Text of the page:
Ed Hemmann: Thanks for the Memories
Ed Hemmann is a war veteran, not of Afghanistan, not of Iraq, not of Vietnam or Korea, but of a war that increasingly few people living today have firsthand memories of: World War II.
A new exhibit, Remembering our Deep River Veterans at the Deep River Historical Society, will focus documenting the experiences of America’s wars, both of those people who fought and those supporting them on the home front. The exhibit was scheduled to open on June 4 and run through September but Historical Society Vice-President Rhonda Forristall says there is already some thought of extending it. The inspiration for the exhibit was the 80th anniversary of the attack on Pearl Harbor on Dec. 7, 1941.
The exhibit will include photos, newspaper articles, excerpts from letters of soldiers and their families, and period details like the famous radio broadcast announcing the bombing of Pearl Harbor. In addition, the society plans to paint an outline of a Waco glider, used to carry troops and cargo, on the lawn to show its size. Some of the gliders were made at locally by Pratt Read Co. in both Deep River and Ivoryton. According to Forristall, the company made some 900 gliders in the towns.
Ed, now 98 and a Deep River resident, didn’t enlist when he went into the Army in 1943. He was a draftee.
“I was enlisted,” he recalls—but he had some choice when he was asked what he would like to do.
He said he wanted to be an Army amphibious engineer. He had read about the Army amphibious engineers, a service that combined sailing and soldiering in transporting troops and material to different locations. He already knew about boating.
“I grew up in Wethersfield and Wethersfield Cove,” he says.
Ed, who had worked at Pratt & Whitney before being drafted, did his training at Camp Edwards on Cape Cod. He became a coxswain, who served as the navigator, on a 53-foot landing craft, and then an armorer, responsible for the maintenance of equipment.
He served in the South Pacific, New Guinea, the Philippines, and Japan.
“We were among the first troops in occupied Japan, near Osaka. I saw Japan right after the war ended,” he says.
He contrasts the country he saw then with the modern industrial power Japan is today.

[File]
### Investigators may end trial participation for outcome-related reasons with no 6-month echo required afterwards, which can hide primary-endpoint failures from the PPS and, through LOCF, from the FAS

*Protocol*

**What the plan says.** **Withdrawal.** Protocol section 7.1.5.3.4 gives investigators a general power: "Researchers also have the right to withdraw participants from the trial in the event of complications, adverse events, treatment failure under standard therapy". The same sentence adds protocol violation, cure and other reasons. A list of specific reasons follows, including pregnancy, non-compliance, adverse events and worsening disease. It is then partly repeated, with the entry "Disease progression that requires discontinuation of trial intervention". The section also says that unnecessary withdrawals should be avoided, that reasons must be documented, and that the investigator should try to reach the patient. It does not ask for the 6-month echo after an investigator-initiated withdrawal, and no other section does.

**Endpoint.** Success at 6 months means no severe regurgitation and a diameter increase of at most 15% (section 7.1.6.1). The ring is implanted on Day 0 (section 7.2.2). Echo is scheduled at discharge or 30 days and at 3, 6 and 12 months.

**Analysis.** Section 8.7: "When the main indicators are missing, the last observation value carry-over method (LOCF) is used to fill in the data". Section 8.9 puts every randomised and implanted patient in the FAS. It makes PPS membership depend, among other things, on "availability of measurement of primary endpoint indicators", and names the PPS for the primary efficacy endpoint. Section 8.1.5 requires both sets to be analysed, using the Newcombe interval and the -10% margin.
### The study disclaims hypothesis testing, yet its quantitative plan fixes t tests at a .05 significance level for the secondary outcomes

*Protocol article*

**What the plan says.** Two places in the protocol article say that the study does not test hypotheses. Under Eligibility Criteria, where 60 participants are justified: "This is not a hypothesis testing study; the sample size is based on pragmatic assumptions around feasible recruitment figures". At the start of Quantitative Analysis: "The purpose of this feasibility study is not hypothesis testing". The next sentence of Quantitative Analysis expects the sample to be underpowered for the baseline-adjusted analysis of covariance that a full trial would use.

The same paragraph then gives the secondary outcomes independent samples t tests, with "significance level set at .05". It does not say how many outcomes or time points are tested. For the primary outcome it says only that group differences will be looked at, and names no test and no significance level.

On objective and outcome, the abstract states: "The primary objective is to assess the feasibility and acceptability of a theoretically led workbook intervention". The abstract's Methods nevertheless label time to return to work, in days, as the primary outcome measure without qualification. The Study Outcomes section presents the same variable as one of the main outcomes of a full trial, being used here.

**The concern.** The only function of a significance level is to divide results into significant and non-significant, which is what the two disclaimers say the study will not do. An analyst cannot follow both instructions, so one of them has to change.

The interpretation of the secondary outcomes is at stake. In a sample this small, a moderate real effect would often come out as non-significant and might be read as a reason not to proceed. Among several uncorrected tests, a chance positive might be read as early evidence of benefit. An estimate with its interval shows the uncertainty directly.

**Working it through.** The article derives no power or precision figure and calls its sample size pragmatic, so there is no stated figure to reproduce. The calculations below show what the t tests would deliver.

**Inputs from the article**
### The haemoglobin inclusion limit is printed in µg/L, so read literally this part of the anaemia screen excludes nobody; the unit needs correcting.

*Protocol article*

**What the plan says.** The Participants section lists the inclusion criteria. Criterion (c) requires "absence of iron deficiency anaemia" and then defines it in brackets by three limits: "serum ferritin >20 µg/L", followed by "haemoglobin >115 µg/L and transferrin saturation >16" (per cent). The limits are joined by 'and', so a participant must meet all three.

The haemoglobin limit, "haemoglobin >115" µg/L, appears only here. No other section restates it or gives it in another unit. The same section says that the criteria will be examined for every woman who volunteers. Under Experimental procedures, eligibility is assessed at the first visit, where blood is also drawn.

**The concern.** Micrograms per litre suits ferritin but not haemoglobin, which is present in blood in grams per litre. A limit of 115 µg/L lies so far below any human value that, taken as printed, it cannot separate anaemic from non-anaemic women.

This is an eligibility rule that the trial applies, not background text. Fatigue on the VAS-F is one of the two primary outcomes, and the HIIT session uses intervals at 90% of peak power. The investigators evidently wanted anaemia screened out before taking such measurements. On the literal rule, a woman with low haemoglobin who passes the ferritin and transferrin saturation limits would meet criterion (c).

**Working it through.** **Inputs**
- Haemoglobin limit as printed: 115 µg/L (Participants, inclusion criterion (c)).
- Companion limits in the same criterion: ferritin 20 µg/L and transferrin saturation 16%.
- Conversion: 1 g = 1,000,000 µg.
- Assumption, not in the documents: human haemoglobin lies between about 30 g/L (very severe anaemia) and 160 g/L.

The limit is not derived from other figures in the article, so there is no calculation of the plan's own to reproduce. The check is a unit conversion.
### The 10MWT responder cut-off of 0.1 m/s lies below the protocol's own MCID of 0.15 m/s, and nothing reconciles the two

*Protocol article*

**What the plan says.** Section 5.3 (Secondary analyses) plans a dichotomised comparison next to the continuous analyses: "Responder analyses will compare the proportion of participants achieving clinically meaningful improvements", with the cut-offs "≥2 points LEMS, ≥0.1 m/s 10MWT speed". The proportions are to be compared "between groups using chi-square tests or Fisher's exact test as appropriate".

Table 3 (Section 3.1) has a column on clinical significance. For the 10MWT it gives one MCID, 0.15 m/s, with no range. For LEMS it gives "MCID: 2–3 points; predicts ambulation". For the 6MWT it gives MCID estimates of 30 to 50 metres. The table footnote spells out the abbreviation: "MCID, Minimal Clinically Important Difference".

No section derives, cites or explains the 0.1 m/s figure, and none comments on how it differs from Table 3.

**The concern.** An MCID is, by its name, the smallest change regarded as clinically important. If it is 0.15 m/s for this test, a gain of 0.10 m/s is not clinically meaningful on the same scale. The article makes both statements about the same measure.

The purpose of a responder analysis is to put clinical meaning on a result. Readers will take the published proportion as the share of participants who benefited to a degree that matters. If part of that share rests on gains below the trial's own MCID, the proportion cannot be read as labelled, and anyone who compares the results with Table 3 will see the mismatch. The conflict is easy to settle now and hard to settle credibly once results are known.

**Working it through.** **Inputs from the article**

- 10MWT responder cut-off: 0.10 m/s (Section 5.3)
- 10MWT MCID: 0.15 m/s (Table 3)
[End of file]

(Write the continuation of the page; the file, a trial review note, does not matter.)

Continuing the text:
“It is amazing what it has become,” he says.
When Americans wanted to go off base during his time in Japan, they had to go in groups of three. He remembers going to the commissary and taking sugar cubes, which American soldiers gave out to Japanese children.
“We’d walk down the street and a cadre of youngsters would follow, asking for candy, please,” he says.
Ed was discharged in California in 1946 and returned to Connecticut, where he began a career in banking that lasted until he retired in 1985. He started out as an auditor with the Phoenix State Bank and Trust, ultimately absorbed over the years through a series of mergers into Chase Bank.
He met his wife Roberta, known by her nickname Bobbi, who worked summers at Phoenix. She died two years ago after 66 years of marriage.
“It’s still hard. She was a great gal,” Ed says.
His son, also named Ed, lives in Bologna, Italy, but his daughter Joyce Bugbee is far closer, in Higganum. There are not only grandchildren but a recent great-grandchild.
Ed and Bobbi moved to Higganum when she got a job teaching 1st grade in Middletown. Ed got a position at the Moodus Savings Bank, and later worked for the Essex Savings Bank. He retired in 1985 as the manager of Essex Savings Bank’s Old Lyme branch.
“I liked the interaction with customers. I like to spend time visiting with people, being able to talk to people. Being in banking gave me that opportunity,” Ed says.
He continued after retirement visiting and talking to people in a number of volunteer jobs, including at the information desk at Middlesex Hospital’s Outpatient Center in Middletown and at the Westbrook I-95 Tourist Information Center. He also volunteers at the Deep River Congregational Church.
Ed now lives alone. He gets Meals on Wheels and neighbors also contribute dinners. He does his own wash and his own grocery shopping and has a housekeeper once a month.
“I don’t know why I’ve lived so long,” he says.
His mother died young, while he was overseas during the war, and his father died in his 70s. Though he uses a walker, he describes himself as “in pretty good shape.” With reservations, that is.
“The engine still works but the body is beginning to fall part,” he adds.
Remembering our Deep River Veterans
Remembering our Deep River Veterans is at the Deep River Historical Society, 245 Main Street, Deep River, through the end of September. The exhibit is open Sundays from 1 to 4 p.m. and Thursdays from 10 a.m. to noon. Admission is free. For more information, call 860-526-1449 or email email@example.com.